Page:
Prostate Cancer Facts
Prostate cancer is a leading cause of cancer and cancer death in males; in some men, identifying it early may prevent or delay metastasis and death from prostate cancer. The prostate is a walnut-shaped gland that is a part of the male reproductive system that wraps around the male urethra at it exits the bladder. Prostate cancer is common in men over 50 years of age, with the risk of developing prostate cancer increases with aging.
Early-Stage Prostate Cancer Treatment
If prostate cancer is detected early and appears to be slow-growing, invasive procedures, chemotherapy, radiation and other approaches can sometimes do more harm than good. Many prostate cancer treatments come with side effects, like incontinence or impotence, so it’s in the patient’s interest to put off invasive treatments as long as is medically safe. Active surveillance is where doctors "watch and wait" for changes that could prompt medical intervention.
How Is Prostate Cancer Diagnosed?
Prostate cancer is largely a disease of men over 40, so it’s around this age doctors recommend the first prostate screening. The first exam is a blood test to determine if there are abnormal prostate specific antigen (PSA) levels in your blood – PSA is produced by the prostate. If the PSA is high, your doctor will perform a digital rectal exam, during which the doctor feels your prostate from inside your rectum with a gloved finger. Other diagnostic tests include an endoscopic biopsy of tumor tissue for analysis in a lab.
Prostate Cancer: Radical Prostatectomy Surgery
Radical prostatectomy, or surgical removal of the entire prostate gland, isn’t typically the first choice in prostate cancer treatment. Sometimes a radical approach is necessary to keep the cancer from metastasizing, however. Some cases are too severe or diagnosed too late for drugs or radiation to have much effect. In these cases, treatment teams may opt for a radical prostatectomy, despite potential side effects like impotence and incontinence.
Prostate Cancer Treatment: Hormonal Therapy
Prostate cancer is highly sensitive to, and dependent on, the level of the male hormone testosterone, which drives the growth of prostate cancer cells. Testosterone belongs to a family of hormones called androgens, and today front-line hormonal therapy for advanced and metastatic prostate cancer is called androgen deprivation therapy (ADT).
Prostate Cancer Treatment: Focal Therapy and Other Experimental Treatments
Several new and experimental treatments for prostate cancer are under study, including treatments that use ultrasound, lasers, tissue-freezing gas, and new ways of administering radiation. These new methods are types of focal therapy, that is, treatment focused on the cancer cells in the prostate, rather than systemic therapy that administers medications or other treatments to the whole body with the aim of treating the prostate.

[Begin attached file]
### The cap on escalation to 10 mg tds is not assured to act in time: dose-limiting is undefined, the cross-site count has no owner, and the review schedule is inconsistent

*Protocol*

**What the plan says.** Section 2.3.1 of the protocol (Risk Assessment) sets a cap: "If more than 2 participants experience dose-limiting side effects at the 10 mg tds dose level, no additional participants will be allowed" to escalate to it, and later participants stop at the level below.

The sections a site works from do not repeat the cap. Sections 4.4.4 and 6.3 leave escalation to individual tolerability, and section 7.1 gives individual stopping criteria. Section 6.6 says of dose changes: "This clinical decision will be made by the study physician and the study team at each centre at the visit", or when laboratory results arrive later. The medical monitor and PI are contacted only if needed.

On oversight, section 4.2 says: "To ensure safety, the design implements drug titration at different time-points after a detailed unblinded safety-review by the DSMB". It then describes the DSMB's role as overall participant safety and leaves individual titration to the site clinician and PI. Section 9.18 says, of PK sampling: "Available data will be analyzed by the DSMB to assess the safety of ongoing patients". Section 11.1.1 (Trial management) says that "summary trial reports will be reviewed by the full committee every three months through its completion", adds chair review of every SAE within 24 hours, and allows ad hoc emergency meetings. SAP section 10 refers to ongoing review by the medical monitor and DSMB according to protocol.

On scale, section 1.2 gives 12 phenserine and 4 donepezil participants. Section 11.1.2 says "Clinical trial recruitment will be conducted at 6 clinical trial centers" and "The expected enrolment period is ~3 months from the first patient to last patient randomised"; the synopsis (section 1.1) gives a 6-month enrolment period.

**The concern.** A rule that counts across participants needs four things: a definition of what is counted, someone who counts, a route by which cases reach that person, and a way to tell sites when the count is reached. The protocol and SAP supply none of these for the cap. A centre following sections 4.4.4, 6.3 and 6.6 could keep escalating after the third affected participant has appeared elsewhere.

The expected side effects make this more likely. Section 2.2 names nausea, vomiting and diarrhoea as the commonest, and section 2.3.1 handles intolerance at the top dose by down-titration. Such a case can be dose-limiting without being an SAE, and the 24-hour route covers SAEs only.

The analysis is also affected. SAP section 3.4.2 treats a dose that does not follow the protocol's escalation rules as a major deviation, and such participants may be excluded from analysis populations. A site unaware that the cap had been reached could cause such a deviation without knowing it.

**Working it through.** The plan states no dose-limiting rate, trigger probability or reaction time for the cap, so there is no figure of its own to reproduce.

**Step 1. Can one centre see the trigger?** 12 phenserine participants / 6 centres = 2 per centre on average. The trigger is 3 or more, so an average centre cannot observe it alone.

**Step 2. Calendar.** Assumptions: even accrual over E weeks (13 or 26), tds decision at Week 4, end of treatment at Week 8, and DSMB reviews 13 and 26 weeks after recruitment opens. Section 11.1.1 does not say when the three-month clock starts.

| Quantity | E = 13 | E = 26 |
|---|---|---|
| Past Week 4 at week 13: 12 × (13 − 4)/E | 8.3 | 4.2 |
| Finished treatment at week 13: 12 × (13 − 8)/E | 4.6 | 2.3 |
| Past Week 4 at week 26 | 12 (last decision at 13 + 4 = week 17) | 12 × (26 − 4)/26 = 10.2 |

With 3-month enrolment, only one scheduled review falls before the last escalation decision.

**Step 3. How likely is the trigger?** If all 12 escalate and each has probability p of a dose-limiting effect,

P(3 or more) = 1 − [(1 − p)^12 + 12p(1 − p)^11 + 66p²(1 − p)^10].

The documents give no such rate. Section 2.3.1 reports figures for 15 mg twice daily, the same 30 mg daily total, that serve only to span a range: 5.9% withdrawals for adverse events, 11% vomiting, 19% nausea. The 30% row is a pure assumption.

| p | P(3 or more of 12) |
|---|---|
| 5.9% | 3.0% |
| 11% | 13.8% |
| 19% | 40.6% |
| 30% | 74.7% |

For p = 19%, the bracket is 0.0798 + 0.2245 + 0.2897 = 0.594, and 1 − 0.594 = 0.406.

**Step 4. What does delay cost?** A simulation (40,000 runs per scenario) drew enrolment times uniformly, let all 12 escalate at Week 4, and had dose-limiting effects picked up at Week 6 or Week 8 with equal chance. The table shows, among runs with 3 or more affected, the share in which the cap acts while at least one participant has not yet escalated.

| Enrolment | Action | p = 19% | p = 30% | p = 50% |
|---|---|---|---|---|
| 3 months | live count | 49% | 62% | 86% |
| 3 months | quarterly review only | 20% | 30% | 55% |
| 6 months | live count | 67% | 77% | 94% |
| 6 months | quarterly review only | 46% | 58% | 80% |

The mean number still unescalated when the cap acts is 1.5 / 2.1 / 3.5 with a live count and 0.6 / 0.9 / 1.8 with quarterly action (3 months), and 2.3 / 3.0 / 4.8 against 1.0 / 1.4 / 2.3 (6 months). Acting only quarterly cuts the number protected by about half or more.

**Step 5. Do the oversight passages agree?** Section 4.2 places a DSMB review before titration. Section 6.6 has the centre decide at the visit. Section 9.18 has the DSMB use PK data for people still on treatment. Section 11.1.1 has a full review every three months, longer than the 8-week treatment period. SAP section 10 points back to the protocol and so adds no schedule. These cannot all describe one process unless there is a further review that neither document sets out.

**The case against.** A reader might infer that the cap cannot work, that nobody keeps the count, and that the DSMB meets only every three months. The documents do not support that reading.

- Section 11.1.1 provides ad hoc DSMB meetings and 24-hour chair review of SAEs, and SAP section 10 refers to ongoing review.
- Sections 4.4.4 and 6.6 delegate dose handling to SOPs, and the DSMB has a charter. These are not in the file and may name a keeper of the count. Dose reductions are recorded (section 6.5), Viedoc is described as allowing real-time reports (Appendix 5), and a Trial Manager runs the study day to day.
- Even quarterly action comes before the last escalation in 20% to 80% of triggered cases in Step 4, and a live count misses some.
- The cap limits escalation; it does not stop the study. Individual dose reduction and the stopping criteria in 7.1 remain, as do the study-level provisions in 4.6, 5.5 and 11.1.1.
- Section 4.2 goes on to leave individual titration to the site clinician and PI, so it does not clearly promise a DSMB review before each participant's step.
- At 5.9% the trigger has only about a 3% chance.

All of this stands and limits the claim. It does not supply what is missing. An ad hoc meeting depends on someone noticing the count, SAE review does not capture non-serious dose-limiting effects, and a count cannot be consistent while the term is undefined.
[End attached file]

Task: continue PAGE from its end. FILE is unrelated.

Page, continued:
Prostate Cancer: Radiation, Brachytherapy and Radiopharmaceuticals
Radiation treatment for prostate cancer is a powerful tool at doctors’ disposal. Using radiation vs. surgery or other invasive treatments to kill cancer cells may still cause side effects, but ideally they are less severe. Radiation therapy can be performed via external beam therapy (EBRT) or the placement of radioactive seeds into the prostate (prostate brachytherapy) or using radioactive drugs (radiopharmaceuticals).
Prostate Cancer Treatment: Chemotherapy, Bone-Targeted and Immune Therapy
Doctors may introduce chemotherapy and immune therapy if other measures fail to cure a case of prostate cancer. However, unlike with other forms of cancer, chemotherapy isn’t the first choice for early prostate cancer. Immune therapy uses the body's own immune system to attack the prostate tumor, while bone-targeted therapy aims to preserve bone and prevent metastasis.
Treatment & Diagnosis
Medications & Supplements
Report Problems to the Food and Drug Administration
You are encouraged to report negative side effects of prescription drugs to the FDA. Visit the FDA MedWatch website or call 1-800-FDA-1088.
Professional side effects and drug interactions sections courtesy of the U.S. Food and Drug Administration.